Firstly and importantly, do make yourself familiar with the stipulations in the Data Protection Act. Checking the present regulations, as well as keeping abreast of any further changes can be done by logging on to www.gov.uk/data-protection/the-data-protection-act. The Data Protection Registrar is usually very helpful and in an attempt to make the process as simple as possible will complete your form for you so that all you have to do is check it and pay the £35 annual registration fee.
You’ll also need to abide by the code of ethics and practise of your professional association for document storage and confidentiality. The British Association for Counsellors and Psychotherapists (BACP) can provide you with a range of fact sheets to assist you with this.
In legal terms, professional Codes of Practice are not necessarily recognised in a court of law. Whilst they do carry some weight in some courts, it is important to ensure that your record-keeping bible is the Data Protection Act.
An important point to keep in mind is that these ethical requirements don’t necessarily fully cover your legal requirements. You’re under further obligation to ensure that you fulfil these as well, in case of investigation.
Whilst we don’t yet have in the UK quite the culture of litigation that is prevalent in the USA, the situation is changing, and you’ll need to ensure that you’re legally protected in two ways: firstly, a client may decide to take you to court for some reason, and secondly, you may be asked to give evidence in a court on behalf of a client (this is not uncommon in insurance claims following car accidents, for example, where you might have been treating the client for PTSD).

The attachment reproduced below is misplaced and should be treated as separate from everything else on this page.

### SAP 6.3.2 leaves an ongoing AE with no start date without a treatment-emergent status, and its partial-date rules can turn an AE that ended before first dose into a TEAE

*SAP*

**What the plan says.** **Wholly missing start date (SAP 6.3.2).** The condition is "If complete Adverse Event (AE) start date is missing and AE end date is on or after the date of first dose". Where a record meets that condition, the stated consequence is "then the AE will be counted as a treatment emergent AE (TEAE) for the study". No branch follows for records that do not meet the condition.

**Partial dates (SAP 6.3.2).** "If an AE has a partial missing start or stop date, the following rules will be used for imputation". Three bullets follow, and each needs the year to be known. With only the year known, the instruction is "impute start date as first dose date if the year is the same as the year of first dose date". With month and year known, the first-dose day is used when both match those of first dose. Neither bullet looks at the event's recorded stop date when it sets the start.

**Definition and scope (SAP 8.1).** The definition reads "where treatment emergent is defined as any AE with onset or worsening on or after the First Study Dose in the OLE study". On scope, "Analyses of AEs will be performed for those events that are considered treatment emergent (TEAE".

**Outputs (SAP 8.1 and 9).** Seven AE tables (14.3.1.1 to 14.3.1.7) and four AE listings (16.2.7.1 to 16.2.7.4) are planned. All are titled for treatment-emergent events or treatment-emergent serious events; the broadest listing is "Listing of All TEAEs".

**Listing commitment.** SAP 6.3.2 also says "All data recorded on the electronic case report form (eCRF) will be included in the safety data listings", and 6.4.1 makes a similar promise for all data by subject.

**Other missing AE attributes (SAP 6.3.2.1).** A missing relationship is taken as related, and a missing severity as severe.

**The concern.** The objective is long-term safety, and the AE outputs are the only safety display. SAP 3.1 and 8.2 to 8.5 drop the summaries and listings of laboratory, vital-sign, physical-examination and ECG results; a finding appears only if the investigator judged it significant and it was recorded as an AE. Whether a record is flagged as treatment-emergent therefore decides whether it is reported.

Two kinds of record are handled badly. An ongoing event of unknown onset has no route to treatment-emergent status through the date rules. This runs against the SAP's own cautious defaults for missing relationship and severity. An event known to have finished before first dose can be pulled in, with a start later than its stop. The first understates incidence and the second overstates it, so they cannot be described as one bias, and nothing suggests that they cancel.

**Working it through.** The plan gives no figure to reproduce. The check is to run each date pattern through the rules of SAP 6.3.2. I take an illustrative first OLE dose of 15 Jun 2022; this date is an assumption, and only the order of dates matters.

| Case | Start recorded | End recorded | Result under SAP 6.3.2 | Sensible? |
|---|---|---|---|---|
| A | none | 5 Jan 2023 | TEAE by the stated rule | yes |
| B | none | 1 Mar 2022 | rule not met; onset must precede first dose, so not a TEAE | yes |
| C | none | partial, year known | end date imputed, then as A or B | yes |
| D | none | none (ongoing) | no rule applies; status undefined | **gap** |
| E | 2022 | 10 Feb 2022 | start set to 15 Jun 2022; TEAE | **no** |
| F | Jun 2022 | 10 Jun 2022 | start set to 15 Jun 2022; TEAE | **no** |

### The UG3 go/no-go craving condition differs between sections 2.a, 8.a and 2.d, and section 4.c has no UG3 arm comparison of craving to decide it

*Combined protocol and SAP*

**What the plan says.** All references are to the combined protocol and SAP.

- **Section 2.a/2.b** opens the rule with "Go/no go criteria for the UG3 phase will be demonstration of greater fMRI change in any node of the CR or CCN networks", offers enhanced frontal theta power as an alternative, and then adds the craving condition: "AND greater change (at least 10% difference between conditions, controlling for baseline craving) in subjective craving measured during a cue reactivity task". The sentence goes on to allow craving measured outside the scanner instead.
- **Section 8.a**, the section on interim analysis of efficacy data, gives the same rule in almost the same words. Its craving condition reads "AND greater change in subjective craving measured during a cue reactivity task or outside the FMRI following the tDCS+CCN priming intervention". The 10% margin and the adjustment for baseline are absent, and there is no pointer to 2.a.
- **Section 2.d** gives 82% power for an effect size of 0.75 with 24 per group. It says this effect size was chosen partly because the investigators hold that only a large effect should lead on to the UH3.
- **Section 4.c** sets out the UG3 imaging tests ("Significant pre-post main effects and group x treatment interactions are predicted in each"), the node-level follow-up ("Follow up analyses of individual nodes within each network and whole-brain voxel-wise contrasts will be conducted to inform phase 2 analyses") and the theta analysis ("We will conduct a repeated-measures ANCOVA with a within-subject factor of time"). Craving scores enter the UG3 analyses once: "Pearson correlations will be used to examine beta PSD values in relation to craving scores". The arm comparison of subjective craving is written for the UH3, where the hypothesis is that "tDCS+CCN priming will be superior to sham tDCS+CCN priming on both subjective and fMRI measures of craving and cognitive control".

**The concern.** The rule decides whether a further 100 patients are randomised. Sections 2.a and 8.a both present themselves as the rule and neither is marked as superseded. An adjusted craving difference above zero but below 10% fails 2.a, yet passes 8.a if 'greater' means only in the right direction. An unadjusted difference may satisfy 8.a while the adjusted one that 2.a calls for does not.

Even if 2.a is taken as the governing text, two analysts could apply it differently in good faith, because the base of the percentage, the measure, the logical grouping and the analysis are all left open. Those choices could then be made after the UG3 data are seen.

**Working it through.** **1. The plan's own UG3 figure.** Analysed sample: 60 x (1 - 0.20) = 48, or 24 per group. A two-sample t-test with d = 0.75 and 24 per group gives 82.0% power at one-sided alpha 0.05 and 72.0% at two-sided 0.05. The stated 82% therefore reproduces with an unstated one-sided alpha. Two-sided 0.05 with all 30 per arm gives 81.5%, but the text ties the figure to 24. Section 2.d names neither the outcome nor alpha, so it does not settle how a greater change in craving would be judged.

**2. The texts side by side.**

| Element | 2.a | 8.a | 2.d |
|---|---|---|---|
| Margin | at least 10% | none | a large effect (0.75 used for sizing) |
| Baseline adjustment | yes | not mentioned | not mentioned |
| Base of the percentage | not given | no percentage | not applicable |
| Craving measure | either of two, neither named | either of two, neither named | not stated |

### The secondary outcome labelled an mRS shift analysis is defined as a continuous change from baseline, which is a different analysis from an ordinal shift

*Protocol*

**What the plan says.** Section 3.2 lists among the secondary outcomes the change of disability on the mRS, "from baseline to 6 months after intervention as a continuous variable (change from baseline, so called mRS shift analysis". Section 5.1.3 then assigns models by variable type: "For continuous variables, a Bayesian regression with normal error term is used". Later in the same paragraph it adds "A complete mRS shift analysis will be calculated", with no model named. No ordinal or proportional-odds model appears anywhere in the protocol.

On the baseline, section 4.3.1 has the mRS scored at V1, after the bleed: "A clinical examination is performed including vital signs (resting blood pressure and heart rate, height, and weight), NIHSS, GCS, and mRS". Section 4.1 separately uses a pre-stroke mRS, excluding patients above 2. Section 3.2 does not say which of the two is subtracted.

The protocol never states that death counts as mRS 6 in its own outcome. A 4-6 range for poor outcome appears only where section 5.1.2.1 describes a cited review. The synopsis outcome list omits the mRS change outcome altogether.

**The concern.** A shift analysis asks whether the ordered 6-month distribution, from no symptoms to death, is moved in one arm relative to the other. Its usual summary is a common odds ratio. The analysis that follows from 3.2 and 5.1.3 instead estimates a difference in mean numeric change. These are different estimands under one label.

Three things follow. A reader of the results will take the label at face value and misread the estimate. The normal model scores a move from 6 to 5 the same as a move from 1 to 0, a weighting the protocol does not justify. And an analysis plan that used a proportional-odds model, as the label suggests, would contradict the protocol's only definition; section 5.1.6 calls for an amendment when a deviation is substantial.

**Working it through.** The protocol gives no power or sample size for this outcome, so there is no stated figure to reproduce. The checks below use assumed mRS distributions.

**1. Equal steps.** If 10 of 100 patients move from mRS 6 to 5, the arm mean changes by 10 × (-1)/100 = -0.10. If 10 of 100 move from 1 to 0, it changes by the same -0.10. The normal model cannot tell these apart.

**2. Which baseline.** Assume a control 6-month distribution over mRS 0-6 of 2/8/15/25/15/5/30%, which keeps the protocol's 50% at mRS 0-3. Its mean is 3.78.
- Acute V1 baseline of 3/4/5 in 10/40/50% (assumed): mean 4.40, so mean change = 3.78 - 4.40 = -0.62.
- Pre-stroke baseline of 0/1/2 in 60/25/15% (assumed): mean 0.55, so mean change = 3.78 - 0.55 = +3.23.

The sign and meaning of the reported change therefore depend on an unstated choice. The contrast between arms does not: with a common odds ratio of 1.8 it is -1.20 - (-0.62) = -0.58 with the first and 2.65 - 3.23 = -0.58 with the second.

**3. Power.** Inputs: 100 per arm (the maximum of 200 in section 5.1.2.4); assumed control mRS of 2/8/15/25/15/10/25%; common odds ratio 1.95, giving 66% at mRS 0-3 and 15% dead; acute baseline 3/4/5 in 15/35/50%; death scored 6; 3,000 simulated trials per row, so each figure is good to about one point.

To cover the first eventuality, do ensure that you have adequate personal insurance cover. There are companies who specialise in insuring self-employed professionals, and it is essential that you arrange this before you see your first client. The second eventuality may result in your being asked to make case notes available to the court. There has been much debate in recent years as to whether this involves the therapist in violating their code of professional confidentiality.
If you wish to know more about this, Peter Jenkins has written an excellent booked entitled “Legal Issues for Counselling and Psychotherapy” (Sage, 2002). As a rule of thumb, expect that you’ll have to make your notes available if a court of law requests them.
This post is part of the free E-Course “How to Develop Your Therapy Practice”. Each lesson only covers the bare essentials of what you need to learn and should not form your only source of information.
For the complete detailed guide which takes you through each step of setting up and building a successful Therapy Practice, click here.